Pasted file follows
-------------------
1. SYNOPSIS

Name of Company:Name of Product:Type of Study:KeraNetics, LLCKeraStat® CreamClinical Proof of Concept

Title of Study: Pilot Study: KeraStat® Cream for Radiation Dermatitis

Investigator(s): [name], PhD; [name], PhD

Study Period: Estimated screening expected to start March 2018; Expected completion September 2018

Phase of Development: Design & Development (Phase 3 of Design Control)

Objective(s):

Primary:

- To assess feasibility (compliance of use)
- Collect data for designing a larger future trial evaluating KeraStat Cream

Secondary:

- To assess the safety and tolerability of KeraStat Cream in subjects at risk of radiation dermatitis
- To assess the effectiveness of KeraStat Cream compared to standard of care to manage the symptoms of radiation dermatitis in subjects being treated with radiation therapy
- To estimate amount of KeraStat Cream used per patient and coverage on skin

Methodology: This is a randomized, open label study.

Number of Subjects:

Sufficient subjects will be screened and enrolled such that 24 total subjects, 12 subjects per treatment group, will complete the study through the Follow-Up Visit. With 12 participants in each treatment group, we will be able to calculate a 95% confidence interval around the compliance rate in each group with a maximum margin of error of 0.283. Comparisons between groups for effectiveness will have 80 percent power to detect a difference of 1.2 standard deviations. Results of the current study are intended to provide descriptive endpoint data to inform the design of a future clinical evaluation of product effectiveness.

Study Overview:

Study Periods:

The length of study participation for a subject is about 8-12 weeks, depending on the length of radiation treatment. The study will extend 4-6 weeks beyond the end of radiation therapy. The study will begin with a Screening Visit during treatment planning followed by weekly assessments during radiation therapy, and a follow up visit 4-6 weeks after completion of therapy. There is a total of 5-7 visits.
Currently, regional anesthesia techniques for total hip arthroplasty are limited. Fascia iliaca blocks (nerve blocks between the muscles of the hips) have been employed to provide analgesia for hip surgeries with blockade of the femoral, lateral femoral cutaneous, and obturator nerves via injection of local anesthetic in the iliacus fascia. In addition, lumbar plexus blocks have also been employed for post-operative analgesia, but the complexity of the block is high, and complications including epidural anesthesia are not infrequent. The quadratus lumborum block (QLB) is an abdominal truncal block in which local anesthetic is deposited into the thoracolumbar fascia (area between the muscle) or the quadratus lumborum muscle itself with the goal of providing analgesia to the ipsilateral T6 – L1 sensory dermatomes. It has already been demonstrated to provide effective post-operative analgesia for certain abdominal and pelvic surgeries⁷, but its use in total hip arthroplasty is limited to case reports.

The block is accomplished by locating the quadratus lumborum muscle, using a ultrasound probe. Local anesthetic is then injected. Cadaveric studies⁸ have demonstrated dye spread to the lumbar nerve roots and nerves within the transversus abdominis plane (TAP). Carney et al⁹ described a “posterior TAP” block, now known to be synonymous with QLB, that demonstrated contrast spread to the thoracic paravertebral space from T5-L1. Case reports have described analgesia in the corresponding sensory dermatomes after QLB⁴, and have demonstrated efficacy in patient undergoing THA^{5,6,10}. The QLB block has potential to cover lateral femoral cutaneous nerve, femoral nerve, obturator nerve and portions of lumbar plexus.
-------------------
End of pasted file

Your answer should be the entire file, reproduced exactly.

1. SYNOPSIS

Name of Company:Name of Product:Type of Study:KeraNetics, LLCKeraStat® CreamClinical Proof of Concept

Title of Study: Pilot Study: KeraStat® Cream for Radiation Dermatitis

Investigator(s): [name], PhD; [name], PhD

Study Period: Estimated screening expected to start March 2018; Expected completion September 2018

Phase of Development: Design & Development (Phase 3 of Design Control)

Objective(s):

Primary:

- To assess feasibility (compliance of use)
- Collect data for designing a larger future trial evaluating KeraStat Cream

Secondary:

- To assess the safety and tolerability of KeraStat Cream in subjects at risk of radiation dermatitis
- To assess the effectiveness of KeraStat Cream compared to standard of care to manage the symptoms of radiation dermatitis in subjects being treated with radiation therapy
- To estimate amount of KeraStat Cream used per patient and coverage on skin

Methodology: This is a randomized, open label study.

Number of Subjects:

Sufficient subjects will be screened and enrolled such that 24 total subjects, 12 subjects per treatment group, will complete the study through the Follow-Up Visit. With 12 participants in each treatment group, we will be able to calculate a 95% confidence interval around the compliance rate in each group with a maximum margin of error of 0.283. Comparisons between groups for effectiveness will have 80 percent power to detect a difference of 1.2 standard deviations. Results of the current study are intended to provide descriptive endpoint data to inform the design of a future clinical evaluation of product effectiveness.

Study Overview:

Study Periods:

The length of study participation for a subject is about 8-12 weeks, depending on the length of radiation treatment. The study will extend 4-6 weeks beyond the end of radiation therapy. The study will begin with a Screening Visit during treatment planning followed by weekly assessments during radiation therapy, and a follow up visit 4-6 weeks after completion of therapy. There is a total of 5-7 visits.
Currently, regional anesthesia techniques for total hip arthroplasty are limited. Fascia iliaca blocks (nerve blocks between the muscles of the hips) have been employed to provide analgesia for hip surgeries with blockade of the femoral, lateral femoral cutaneous, and obturator nerves via injection of local anesthetic in the iliacus fascia. In addition, lumbar plexus blocks have also been employed for post-operative analgesia, but the complexity of the block is high, and complications including epidural anesthesia are not infrequent. The quadratus lumborum block (QLB) is an abdominal truncal block in which local anesthetic is deposited into the thoracolumbar fascia (area between the muscle) or the quadratus lumborum muscle itself with the goal of providing analgesia to the ipsilateral T6 – L1 sensory dermatomes. It has already been demonstrated to provide effective post-operative analgesia for certain abdominal and pelvic surgeries⁷, but its use in total hip arthroplasty is limited to case reports.

The block is accomplished by locating the quadratus lumborum muscle, using a ultrasound probe. Local anesthetic is then injected. Cadaveric studies⁸ have demonstrated dye spread to the lumbar nerve roots and nerves within the transversus abdominis plane (TAP). Carney et al⁹ described a “posterior TAP” block, now known to be synonymous with QLB, that demonstrated contrast spread to the thoracic paravertebral space from T5-L1. Case reports have described analgesia in the corresponding sensory dermatomes after QLB⁴, and have demonstrated efficacy in patient undergoing THA^{5,6,10}. The QLB block has potential to cover lateral femoral cutaneous nerve, femoral nerve, obturator nerve and portions of lumbar plexus.